Unwrapping Our Sample in OllyDbg
We start this on a fresh lab environment and open up our malware sample in OllyDbg. OllyDbg will break as usual at the entry point of the executable.
Note: Make sure you have created a snapshot of your lab environment before you start debugging.
Figure 4: Malware sample in OllyDbg. Photo: Author
The first thing this malware sample does before it executes the batch script is write a file to the TEMP directory. Knowing this we can set a breakpoint on WriteFile to halt before the file is written in the TEMP directory. OllyDbg will break in this area within kernel32 once we continue with the execution of the sample.
Figure 5: After adding the breakpoint in OllyDbg. Photo: Author
Looking at the registers, we can clearly see a reference to the batch string is in the EDX register.
Figure 6: Reference to the batch string in the EDX register. Photo: Author
We can right-click on the address (EDX 003B56B8) and follow this in dump.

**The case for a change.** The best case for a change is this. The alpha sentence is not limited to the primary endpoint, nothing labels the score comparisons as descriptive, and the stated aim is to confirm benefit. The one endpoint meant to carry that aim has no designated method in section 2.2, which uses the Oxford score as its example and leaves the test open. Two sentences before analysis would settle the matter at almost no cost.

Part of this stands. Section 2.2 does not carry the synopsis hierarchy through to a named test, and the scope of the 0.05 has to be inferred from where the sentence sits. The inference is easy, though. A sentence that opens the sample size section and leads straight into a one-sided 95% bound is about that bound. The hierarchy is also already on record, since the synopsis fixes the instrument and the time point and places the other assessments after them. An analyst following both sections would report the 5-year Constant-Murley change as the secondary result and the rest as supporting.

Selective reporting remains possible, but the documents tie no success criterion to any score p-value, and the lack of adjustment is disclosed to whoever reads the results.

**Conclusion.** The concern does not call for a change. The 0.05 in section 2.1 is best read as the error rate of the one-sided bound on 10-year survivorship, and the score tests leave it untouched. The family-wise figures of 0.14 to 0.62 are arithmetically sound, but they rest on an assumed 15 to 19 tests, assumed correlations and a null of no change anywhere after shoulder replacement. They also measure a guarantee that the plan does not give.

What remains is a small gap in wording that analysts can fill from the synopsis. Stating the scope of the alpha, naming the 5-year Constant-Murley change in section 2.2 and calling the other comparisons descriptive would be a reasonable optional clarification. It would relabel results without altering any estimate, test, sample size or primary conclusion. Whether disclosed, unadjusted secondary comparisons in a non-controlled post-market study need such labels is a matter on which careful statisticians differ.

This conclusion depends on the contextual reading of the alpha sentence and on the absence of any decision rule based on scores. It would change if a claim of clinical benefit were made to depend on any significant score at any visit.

Figure 7: Following the batch string reference we found in the EDX register. Photo: Author
The batch string will show up in the dump window.
Figure 8: Dump window in OllyDbg. Photo: Author
This is a good time to create a dump of the process. We can use Process Explorer to achieve this.
Figure 9: Using Process Explorer to create our dump. Photo: Author
Now we can open the memory we dumped in a hex editor and search for the beginning of the batch file. Search for "echo off" in ASCII as this will help get you to the beginning of the batch file quickly.
Figure 10: Beginning of the batch file in the hex editor. Photo: Author
From here we can copy and paste the batch file string to a new file. We now have the entire batch script from our sample. We can then open the script in a text editor like Notepad++ and review the script.
Figure 11: The malicious batch script in Notepad++. Photo: Author
This sample turns out to be a complete fail. It is definitely intended to be a system lock (ransomware), but it will never show a ransom note because the command prompt is disabled and the random message is set to be shown in the command prompt.
OllyDbg is a great tool to use when you are analyzing samples from the wild and need to unwrap EXE converters. The other methods shown tend to only help if you already have all the pieces to the puzzle and are not as reliable without preexisting knowledge of the sample you are analyzing.